Reading of the messages, it seemed that this job they were talking about was supposed to happen in February 2016, about one month before Berita was actually murdered.

[00:26:54]

So what we think happened in early February was there is an effort to kill Berta. A failed effort, the plan, she says, was for Henry Hernandez to travel to La Esperanza there Mariano Diaz was supposed to meet him and give him a gun. The gay members believed the killing was planned for February 5th. But Berta's daughters were at the house. Henry makes it to Lesperance, he sees that there doesn't live alone and he says, I can't do this, that next morning on February six, Douglas Bustillo sent a message to executive number three.

[00:27:47]

He wrote Mission aborted yesterday. It wasn't possible. I will wait for your response. I no longer have the logistics in place. I am at zero. He says Mission Albertan mission aborted what he stands for a lack of resources, executive number three responded to Bustillo with this request that the listener remember the scene. And that is I think he said something like this. You know, like I got the message and you should go. What does remember this?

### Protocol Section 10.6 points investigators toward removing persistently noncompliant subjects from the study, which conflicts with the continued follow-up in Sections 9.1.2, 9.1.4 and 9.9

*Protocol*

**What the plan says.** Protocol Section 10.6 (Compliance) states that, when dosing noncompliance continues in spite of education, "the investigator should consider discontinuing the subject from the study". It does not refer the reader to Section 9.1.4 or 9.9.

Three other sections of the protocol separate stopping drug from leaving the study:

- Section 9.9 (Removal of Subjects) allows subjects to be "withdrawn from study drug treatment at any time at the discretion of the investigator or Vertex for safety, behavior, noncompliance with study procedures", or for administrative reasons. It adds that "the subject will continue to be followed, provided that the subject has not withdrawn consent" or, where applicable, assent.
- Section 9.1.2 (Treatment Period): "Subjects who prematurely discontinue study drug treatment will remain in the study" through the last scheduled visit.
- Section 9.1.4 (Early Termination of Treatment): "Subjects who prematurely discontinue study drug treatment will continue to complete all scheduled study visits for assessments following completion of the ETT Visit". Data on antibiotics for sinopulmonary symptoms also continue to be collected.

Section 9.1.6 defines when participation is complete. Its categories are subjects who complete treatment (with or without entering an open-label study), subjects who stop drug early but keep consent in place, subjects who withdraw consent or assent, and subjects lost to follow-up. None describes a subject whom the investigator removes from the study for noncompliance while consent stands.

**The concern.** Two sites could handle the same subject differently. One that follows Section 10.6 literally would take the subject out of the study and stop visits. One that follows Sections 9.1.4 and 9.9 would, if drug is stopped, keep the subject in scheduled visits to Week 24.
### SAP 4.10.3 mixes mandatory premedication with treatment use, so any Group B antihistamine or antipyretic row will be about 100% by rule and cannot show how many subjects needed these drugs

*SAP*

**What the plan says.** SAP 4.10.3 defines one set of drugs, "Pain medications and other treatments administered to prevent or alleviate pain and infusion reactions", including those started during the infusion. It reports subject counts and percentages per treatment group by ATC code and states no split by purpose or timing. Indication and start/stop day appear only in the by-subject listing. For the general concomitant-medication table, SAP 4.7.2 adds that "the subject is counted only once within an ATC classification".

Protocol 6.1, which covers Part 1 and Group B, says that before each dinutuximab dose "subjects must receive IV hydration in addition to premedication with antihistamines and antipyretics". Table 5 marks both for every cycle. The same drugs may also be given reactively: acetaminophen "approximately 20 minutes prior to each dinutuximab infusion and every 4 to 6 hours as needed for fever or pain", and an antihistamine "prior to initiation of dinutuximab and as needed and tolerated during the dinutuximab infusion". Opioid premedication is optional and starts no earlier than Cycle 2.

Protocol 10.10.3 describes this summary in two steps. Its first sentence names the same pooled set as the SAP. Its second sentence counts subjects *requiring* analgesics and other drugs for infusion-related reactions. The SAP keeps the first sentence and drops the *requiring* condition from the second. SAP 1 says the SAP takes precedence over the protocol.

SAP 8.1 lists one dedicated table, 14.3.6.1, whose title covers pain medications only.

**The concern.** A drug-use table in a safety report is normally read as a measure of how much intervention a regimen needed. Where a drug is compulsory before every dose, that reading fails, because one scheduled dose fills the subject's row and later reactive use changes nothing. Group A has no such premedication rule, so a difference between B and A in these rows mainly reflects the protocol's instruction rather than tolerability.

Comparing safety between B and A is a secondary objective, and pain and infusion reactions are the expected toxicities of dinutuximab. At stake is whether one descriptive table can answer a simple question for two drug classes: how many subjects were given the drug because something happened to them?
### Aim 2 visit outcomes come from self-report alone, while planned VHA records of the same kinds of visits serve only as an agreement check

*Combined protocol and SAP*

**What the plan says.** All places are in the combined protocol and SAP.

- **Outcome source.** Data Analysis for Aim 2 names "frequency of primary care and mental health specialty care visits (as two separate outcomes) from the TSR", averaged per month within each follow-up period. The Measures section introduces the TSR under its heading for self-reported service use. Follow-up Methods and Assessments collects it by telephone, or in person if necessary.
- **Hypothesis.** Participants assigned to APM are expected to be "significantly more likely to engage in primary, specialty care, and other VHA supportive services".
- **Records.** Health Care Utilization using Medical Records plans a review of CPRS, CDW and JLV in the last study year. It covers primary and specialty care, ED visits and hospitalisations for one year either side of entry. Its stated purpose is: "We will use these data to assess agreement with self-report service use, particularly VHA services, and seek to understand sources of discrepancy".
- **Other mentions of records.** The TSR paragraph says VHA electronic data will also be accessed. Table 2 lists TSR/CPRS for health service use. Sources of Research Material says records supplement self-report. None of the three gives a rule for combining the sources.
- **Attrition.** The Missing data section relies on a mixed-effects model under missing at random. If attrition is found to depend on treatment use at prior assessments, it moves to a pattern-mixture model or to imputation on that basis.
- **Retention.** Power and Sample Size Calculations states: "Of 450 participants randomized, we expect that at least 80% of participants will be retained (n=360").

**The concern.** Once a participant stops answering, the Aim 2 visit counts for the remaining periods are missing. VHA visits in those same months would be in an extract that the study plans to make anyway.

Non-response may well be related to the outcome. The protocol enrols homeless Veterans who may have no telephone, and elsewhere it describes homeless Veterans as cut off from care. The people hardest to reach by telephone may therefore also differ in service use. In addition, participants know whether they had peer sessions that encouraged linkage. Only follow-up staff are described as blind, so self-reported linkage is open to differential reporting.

[00:28:34]

It's open for interpretation, I think if you look at that text in the context of the plan, it means clean up after yourself. At least that's the way I would interpret it. After Bustillo was arrested, investigators found photos of Berta's house in his phone and the day before the actual murder. The chats suggest he planned to meet with the executive number three. Hours before the murder, the phones that investigators believe were used by the accused gunman show them traveling to La Esperanza.

[00:29:18]

Around the same time, Douglas Bustillo was searching for pictures of birds on his phone, and about an hour before Batak Casares was killed, Bustillo was in contact with the accused gunman. These phone records and WhatsApp messages later would be used against those who'd been arrested up to this point. Sergio Rodriguez, Douglas Bustillo, Mariano Diaz and the accused gunman in June 2017, a judge ordered that those suspects would go to trial. A few months later, GAPA published its report revealing many of these phone intercepts for the first time, but the report did not publicly reveal one piece of information that would soon become critically important.